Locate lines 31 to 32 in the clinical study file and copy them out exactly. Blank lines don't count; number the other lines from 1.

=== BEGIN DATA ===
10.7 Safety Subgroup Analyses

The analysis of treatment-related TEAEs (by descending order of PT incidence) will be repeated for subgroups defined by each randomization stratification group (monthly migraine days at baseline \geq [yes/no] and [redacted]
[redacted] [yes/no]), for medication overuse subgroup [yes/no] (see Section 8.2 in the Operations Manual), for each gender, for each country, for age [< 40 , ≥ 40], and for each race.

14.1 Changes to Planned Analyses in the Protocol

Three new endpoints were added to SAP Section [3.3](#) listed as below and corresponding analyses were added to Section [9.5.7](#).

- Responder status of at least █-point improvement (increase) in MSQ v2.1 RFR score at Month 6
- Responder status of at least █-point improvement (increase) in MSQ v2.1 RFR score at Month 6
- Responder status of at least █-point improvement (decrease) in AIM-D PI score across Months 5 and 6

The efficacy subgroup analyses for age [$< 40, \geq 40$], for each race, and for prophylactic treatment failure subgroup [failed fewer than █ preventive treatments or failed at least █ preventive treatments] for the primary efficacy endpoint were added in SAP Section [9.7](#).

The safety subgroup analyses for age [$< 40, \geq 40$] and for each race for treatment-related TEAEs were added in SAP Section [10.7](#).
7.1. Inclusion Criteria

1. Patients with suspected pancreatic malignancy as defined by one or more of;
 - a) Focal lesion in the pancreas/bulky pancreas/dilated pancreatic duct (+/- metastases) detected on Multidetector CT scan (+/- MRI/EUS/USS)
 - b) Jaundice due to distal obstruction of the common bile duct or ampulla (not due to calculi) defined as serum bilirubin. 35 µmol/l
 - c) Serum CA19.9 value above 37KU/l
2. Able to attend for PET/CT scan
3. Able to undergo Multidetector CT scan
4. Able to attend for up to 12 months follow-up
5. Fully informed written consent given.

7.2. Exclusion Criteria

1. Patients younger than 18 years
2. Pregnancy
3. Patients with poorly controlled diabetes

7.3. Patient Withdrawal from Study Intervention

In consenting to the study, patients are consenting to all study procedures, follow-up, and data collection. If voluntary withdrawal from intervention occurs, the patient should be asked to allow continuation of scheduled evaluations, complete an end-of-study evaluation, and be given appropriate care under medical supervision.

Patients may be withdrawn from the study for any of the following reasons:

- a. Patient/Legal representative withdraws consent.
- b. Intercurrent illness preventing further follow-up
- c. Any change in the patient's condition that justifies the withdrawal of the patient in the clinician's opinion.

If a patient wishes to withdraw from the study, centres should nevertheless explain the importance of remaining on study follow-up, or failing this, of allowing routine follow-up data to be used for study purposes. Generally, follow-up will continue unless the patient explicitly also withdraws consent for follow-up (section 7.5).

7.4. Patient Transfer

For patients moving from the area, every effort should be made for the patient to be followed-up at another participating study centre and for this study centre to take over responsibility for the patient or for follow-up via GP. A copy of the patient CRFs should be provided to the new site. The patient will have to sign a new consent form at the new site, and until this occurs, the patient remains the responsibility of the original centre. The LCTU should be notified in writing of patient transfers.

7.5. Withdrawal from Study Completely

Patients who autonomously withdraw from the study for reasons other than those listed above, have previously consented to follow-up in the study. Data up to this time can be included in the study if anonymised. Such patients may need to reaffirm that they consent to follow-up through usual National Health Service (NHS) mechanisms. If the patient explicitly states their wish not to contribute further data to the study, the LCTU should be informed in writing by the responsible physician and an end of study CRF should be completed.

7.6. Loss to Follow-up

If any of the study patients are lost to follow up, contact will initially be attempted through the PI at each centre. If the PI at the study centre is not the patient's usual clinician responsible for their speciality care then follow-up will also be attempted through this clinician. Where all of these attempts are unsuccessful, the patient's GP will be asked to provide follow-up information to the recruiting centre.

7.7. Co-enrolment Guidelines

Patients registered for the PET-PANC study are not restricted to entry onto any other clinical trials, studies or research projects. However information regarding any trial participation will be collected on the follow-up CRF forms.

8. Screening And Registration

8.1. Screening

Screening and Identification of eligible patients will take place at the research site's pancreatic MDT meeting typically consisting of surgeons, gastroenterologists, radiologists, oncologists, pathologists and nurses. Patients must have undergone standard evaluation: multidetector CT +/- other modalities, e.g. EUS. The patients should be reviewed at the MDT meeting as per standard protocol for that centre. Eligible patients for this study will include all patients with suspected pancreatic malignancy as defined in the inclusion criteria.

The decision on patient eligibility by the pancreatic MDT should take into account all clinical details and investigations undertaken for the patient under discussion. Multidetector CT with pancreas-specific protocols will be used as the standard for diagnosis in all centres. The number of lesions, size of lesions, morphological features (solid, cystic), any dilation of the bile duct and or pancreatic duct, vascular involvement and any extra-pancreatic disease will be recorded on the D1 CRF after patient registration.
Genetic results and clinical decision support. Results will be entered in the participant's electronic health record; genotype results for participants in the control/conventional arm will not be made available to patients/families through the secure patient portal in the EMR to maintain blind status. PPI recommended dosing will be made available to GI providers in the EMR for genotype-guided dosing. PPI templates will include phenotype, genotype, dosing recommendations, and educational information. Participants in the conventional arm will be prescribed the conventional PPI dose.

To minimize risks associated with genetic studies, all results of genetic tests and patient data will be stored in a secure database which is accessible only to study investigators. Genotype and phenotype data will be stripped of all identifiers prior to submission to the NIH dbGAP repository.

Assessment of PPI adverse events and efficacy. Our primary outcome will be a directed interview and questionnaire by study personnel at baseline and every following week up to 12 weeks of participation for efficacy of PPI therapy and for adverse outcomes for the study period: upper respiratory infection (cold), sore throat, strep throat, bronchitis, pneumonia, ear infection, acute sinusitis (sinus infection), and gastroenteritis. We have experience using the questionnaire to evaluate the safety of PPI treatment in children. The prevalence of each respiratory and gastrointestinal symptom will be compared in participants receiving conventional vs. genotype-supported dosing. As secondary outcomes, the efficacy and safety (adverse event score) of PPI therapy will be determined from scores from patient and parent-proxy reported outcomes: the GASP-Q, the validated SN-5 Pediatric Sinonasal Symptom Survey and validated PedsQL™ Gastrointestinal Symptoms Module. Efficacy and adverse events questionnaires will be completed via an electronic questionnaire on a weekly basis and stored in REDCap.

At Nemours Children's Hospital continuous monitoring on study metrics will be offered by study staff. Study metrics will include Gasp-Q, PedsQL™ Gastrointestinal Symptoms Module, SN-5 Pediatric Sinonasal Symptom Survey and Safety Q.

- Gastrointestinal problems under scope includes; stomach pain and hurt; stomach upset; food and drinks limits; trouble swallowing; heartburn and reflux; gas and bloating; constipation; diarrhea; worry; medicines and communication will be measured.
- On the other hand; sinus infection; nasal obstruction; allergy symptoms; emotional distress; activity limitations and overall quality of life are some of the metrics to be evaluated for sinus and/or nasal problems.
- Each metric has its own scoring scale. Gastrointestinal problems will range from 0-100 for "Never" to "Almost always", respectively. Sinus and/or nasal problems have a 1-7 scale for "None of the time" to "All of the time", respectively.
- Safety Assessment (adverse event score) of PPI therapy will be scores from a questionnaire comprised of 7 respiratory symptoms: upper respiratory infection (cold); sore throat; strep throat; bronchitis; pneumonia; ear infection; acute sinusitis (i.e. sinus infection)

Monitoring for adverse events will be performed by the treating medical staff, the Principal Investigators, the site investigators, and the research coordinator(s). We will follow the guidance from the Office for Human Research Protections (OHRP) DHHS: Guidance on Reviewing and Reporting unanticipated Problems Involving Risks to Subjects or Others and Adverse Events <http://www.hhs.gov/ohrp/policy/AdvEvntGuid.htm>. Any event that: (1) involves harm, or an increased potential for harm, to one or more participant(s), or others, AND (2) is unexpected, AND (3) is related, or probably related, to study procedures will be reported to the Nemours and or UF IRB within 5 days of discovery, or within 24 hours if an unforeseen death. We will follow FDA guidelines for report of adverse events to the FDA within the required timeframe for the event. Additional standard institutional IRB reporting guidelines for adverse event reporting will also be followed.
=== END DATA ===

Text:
7.4. Patient Transfer

For patients moving from the area, every effort should be made for the patient to be followed-up at another participating study centre and for this study centre to take over responsibility for the patient or for follow-up via GP. A copy of the patient CRFs should be provided to the new site. The patient will have to sign a new consent form at the new site, and until this occurs, the patient remains the responsibility of the original centre. The LCTU should be notified in writing of patient transfers.